Fairview Health Services said it expects to name a new CEO by year's end, and won't complete a proposed acquisition of the UCare health plan before the executive is in place.

Interim Chief Executive David Murphy, who has held the top job at Fairview since March 2015, told bondholders during a conference call last week that Fairview has "a number of candidates" who are being vetted by a CEO search committee.

Committee members are confident that "we will, by the end of the year, have identified and placed a new CEO," said Murphy, who is the board chairman at Minneapolis-based Fairview.

The timing has implications for Fairview's pending acquisition of Minneapolis-based UCare, which was announced in April. Last month, the Star Tribune reported that the parties pushed back a midsummer deadline for completing the deal because a proposed merger fell apart between Fairview and the University of Minnesota Physicians.

"When the CEO's in place, then we would expect that we would consider whether that fit [with UCare] is still a solid one for us, next year," said Murphy, who previously served as president and chief executive of the Red Wing Shoe Co. "But until then, we're pausing on that — again through mutual agreement."

Fairview is one of the state's largest operators of hospitals and clinics, with operating income last year of $140 million on about $3.9 billion in revenue.

With about 24,000 employees overall, the health system owns five community hospitals plus the University of Minnesota Medical Center. Fairview includes dozens of clinics, a pharmacy business and senior housing that includes long-term care facilities.

In statements Monday, both Fairview and UCare said they are "continuing work to complete due diligence and to fully evaluate the transaction."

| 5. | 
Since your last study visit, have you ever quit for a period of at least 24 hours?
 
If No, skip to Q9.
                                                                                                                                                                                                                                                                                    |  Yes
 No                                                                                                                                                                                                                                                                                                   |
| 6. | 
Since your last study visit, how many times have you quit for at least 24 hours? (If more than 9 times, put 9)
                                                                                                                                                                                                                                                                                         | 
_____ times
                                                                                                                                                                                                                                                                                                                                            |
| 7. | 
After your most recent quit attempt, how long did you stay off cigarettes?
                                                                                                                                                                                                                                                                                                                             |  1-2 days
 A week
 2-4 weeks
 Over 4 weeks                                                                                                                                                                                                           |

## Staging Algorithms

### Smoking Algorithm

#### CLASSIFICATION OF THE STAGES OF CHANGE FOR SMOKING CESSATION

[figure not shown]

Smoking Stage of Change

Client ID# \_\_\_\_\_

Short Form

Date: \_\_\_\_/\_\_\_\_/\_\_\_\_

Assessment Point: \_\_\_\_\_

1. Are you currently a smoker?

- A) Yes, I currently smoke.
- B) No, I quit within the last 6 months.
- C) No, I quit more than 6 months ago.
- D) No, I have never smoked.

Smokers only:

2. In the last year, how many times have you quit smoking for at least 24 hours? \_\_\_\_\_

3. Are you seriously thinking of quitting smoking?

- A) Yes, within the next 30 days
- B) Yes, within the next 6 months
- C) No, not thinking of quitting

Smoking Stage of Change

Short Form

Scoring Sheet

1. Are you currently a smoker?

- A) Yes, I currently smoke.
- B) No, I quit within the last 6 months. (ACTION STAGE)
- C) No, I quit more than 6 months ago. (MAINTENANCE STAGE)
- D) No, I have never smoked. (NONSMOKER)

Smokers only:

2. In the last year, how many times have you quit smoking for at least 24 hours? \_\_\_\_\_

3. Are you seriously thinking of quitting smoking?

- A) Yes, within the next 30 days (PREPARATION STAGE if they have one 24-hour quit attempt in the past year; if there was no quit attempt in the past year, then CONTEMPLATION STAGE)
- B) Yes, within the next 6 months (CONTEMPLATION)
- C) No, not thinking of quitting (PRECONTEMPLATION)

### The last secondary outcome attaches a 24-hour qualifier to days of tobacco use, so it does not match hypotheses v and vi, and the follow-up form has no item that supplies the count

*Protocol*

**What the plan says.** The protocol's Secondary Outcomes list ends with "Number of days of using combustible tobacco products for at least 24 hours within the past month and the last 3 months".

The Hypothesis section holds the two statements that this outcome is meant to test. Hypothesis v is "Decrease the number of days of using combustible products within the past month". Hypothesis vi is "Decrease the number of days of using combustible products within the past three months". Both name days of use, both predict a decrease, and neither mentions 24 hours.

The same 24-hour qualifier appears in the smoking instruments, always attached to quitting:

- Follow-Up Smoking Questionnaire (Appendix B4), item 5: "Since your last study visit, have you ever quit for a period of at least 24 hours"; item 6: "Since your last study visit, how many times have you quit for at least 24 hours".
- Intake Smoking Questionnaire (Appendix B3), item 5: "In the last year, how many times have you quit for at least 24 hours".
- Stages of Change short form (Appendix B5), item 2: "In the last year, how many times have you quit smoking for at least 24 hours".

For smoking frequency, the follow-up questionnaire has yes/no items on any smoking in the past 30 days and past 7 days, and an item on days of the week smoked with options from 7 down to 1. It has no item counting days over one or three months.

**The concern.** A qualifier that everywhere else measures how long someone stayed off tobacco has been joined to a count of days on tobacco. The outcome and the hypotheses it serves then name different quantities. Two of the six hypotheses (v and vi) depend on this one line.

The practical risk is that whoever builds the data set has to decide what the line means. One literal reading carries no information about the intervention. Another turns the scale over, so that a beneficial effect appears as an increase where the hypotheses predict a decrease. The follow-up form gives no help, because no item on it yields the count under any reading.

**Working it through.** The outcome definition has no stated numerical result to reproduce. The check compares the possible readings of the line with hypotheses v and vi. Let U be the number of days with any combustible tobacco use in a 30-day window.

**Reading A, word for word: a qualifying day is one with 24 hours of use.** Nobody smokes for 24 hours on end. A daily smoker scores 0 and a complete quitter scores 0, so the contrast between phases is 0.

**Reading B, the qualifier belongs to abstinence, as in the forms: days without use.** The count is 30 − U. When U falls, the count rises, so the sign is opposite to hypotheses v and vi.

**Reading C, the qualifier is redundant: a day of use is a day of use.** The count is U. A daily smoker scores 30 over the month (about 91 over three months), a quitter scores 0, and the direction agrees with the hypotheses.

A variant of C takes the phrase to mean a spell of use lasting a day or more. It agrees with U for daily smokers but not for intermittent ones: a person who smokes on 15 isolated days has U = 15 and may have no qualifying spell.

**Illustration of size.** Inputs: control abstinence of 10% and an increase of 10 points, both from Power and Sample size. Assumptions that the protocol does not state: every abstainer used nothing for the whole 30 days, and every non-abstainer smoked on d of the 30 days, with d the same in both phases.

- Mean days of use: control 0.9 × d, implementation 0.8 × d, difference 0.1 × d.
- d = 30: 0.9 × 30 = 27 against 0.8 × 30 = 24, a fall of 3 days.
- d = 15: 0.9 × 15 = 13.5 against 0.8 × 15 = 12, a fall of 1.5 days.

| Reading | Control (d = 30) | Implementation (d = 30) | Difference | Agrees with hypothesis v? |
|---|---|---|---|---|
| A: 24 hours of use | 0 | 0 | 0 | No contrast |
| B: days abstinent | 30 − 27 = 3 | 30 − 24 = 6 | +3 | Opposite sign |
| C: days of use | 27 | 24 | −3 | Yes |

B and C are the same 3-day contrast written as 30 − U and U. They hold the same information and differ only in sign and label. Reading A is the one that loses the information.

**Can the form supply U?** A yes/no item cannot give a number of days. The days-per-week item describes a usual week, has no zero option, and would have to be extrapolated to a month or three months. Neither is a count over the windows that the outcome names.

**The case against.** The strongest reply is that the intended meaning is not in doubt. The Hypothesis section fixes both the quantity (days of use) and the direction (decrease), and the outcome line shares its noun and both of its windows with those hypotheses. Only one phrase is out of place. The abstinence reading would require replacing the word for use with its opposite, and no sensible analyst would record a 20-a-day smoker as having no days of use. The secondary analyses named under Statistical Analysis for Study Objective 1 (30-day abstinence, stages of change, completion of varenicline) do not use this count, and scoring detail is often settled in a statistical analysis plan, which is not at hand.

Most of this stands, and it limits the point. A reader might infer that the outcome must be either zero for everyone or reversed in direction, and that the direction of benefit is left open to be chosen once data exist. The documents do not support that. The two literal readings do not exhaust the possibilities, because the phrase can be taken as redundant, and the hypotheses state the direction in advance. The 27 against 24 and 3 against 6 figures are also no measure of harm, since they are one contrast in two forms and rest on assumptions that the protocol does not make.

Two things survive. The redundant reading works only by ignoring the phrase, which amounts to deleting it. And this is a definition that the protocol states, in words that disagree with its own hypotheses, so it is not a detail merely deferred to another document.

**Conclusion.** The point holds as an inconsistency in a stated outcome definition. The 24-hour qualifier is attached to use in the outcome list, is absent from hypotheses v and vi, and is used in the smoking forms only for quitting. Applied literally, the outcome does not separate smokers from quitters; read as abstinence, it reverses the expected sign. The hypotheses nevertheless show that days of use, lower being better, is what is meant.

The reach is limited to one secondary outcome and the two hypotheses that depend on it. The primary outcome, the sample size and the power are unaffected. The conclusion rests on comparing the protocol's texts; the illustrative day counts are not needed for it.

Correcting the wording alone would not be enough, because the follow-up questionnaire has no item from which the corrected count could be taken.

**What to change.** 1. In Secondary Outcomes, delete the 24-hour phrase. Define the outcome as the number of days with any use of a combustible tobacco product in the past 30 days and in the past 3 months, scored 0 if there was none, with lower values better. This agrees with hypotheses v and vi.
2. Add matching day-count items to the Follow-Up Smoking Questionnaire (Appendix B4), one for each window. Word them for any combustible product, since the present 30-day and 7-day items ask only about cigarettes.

In July, Fairview and officials with University of Minnesota Physicians, which manages the practices of U doctors, said they were halting a planned merger due to disagreements about governance for the new entity.

The U has said it's now looking for partnerships with other organizations, with a possible focus on outpatient care.

During the call with investors, Murphy said that Fairview and the U still have a very close working relationship under an existing affiliation agreement.

"We collectively decided not to move forward with a complete marriage, but we are still — I like to frame it as significant others," he said. "We felt that the merger as it had been envisioned some time ago was probably best put on hold [to] just focus on the relationship that we have now, and just build on that."

UCare is an HMO that sells individual health insurance policies, plus coverage that's part of the Medicare, Medicaid and MinnesotaCare public health insurance programs.

Last year, UCare eliminated more than 200 jobs after losing the bulk of its business in the Medicaid and MinnesotaCare programs through a statewide competitive bid.

When the Fairview-UCare deal was announced in April, the parties said that UCare would join Fairview's health plan division, which includes the Golden Valley-based insurer PreferredOne.

In January, Fairview increased from 50 percent to 100 percent its ownership of PreferredOne. The health system took over after providing a loan of $18.75 million following the insurer's large financial losses on policies sold to individuals in 2014, including those buying through the state's MNsure health insurance exchange.

Twitter: @chrissnowbeck